Labeled Fungicides for Corn Disease Management

Tom Allen, Extension Plant Pathologist
By Tom Allen, Extension Plant Pathologist May 31, 2013 16:42

Over the past several years the type, as it relates to the specific active ingredients, and number of fungicides have drastically changed for corn disease management.  In the attached table, information has been provided that was collated by the Corn Disease Working Group (CDWG).  The CDWG is composed of extension and research plant pathologists from throughout the U.S. corn belt who meet annually to discuss corn pathology issues.  In addition, one of the outcomes of the meeting is the information contained in this table CDWG 2013 fungicide efficacy table.

Information contained within the table presents how fungicides compared to one another in head- to-head comparisons with several common diseases that occur in MS.  Note that some of the information contained within the table regarding the most recently labeled fungicides (e.g., Evito, Aproach, Domark) has not been completely filled out.  Since some of the fungicides included in the table are new to the corn market they have not been tested long enough in efficacy trials and plant pathologists feel additional information is necessary before the table columns are filled out completely.  I am planning on evaluating several of the products listed in the table in some efficacy trials at a location with extreme gray leaf spot pressure this season.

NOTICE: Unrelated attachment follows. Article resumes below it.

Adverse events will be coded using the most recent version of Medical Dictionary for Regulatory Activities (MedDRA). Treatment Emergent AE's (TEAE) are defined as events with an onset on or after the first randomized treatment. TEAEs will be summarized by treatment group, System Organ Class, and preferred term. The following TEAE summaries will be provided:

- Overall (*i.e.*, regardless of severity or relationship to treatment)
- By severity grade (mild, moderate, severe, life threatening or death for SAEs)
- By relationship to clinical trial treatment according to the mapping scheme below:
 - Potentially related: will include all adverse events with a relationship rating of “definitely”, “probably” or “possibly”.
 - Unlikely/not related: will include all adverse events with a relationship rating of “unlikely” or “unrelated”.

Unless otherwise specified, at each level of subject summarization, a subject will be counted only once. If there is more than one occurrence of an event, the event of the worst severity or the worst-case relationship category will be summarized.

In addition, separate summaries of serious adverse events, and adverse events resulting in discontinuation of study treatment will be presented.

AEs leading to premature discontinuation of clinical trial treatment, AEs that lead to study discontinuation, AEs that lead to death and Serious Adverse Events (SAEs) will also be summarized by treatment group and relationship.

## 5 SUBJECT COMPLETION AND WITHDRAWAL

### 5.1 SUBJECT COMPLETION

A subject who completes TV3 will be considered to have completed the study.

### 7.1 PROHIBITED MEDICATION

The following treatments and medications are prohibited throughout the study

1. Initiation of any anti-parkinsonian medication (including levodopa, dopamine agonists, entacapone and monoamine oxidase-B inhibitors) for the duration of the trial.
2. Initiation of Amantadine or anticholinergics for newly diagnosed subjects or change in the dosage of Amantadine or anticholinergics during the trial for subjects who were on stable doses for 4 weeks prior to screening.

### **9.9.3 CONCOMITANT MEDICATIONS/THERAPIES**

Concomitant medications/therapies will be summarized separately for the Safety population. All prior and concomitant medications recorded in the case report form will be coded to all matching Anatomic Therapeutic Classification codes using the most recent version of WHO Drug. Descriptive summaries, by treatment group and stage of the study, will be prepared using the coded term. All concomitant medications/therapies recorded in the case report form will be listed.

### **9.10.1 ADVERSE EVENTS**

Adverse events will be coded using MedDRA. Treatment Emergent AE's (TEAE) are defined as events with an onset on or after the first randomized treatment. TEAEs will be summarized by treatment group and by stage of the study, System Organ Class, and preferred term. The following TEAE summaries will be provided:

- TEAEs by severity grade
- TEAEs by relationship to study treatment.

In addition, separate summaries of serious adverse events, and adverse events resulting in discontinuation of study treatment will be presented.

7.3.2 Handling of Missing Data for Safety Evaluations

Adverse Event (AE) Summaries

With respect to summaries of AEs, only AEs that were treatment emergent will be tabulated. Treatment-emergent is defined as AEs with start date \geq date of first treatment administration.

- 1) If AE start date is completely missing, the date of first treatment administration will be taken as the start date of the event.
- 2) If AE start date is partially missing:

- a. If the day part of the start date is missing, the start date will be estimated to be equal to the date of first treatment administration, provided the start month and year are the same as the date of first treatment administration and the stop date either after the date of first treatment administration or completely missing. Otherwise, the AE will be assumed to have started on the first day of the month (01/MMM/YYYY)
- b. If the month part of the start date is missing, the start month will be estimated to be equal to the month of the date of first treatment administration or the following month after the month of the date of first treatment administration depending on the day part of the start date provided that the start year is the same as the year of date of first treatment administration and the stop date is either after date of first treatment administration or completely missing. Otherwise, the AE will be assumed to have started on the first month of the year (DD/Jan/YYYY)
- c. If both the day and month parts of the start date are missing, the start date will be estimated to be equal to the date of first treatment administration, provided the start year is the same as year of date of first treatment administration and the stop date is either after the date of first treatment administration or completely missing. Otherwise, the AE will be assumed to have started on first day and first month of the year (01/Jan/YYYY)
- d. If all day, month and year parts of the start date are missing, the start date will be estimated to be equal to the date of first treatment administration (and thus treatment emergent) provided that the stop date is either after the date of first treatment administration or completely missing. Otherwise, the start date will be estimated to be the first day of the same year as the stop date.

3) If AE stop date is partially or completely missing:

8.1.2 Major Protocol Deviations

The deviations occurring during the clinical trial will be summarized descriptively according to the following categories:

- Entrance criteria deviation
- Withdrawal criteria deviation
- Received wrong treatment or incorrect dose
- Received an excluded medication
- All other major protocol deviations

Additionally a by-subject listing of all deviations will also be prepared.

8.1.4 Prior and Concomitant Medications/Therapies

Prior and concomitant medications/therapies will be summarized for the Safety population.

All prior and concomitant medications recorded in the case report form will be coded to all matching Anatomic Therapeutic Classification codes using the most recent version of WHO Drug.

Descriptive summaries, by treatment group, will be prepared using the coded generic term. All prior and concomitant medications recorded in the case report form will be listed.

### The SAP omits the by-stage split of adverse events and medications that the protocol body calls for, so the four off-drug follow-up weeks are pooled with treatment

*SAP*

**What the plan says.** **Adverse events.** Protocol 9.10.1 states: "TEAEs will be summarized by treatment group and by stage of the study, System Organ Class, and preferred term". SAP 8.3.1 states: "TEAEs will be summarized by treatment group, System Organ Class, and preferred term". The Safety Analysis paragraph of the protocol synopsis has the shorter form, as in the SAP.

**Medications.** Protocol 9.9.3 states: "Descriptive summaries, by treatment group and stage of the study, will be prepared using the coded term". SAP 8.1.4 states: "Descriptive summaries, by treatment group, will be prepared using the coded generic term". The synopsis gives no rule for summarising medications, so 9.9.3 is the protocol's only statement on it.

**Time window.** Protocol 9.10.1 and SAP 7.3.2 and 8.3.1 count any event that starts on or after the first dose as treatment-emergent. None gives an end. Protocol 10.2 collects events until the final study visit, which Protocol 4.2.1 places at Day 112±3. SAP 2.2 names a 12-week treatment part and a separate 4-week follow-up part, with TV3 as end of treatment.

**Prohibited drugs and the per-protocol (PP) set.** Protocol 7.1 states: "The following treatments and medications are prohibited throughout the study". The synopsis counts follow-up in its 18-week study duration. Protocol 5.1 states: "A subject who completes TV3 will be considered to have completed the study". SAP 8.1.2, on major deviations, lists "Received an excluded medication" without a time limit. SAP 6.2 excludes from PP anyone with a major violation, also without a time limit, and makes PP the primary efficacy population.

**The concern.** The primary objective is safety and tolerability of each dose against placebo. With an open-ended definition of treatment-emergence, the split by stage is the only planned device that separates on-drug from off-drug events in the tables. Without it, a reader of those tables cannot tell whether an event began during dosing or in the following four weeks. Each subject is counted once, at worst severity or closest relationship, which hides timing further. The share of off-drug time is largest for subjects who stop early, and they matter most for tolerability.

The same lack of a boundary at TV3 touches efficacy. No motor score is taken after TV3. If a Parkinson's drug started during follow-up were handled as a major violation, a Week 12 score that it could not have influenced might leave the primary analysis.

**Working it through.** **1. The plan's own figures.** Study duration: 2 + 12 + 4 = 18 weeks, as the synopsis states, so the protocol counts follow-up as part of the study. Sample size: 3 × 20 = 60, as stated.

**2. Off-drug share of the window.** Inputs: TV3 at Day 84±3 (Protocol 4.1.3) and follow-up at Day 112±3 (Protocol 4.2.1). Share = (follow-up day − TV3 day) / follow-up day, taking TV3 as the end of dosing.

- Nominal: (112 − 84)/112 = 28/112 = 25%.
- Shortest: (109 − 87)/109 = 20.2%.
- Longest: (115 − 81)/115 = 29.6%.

I’d also like to add one important comment.  Even though common rust is listed in the provided table I am not an advocate of suggesting that a fungicide be applied for common rust management.  Rarely has common rust been a yield reducer in MS or other states for that matter.  Common rust is a typical disease that occurs following a flush of nitrogen in the corn plant.  Rarely will the disease cover much leaf surface area.  Remember, a corn plant is large, and has a tremendous amount of leaf surface area.  Generally speaking, I have not seen common rust cover more than 1/10th of 1% of the entire leaf surface.  Keep this in mind prior to making a fungicide application.

Also, please be aware that the harvest restriction is important when making a fungicide application.  The harvest restriction has been set by regulatory agencies and typically pertains to the presence of a particular active ingredient.  Note that fungicides that contain only a strobilurin ingredient can typically be applied to corn up to and included 7 days prior to harvest.  However, when a fungicide contains a triazole or carboximide the harvest restriction is generally longer.

As with any fungicide application, read and follow label instructions as to the need for an adjuvant.

Keep in mind, additional information regarding corn diseases and the time of year when they generally occur can be found in:

http://www.mississippi-crops.com/2013/04/20/corn-disease-calendar/

Also, information regarding the response of corn to vegetative fungicide applications can be found:

http://www.mississippi-crops.com/2013/04/28/are-early-vegetative-fungicide-applications-beneficial-for-enhanced-corn-production-part-i/

http://www.mississippi-crops.com/2013/04/28/are-early-vegetative-fungicide-applications-beneficial-for-enhanced-corn-production-part-ii-impact-of-fungicide-on-greensnap/

 

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Tom Allen, Extension Plant Pathologist
By Tom Allen, Extension Plant Pathologist May 31, 2013 16:42
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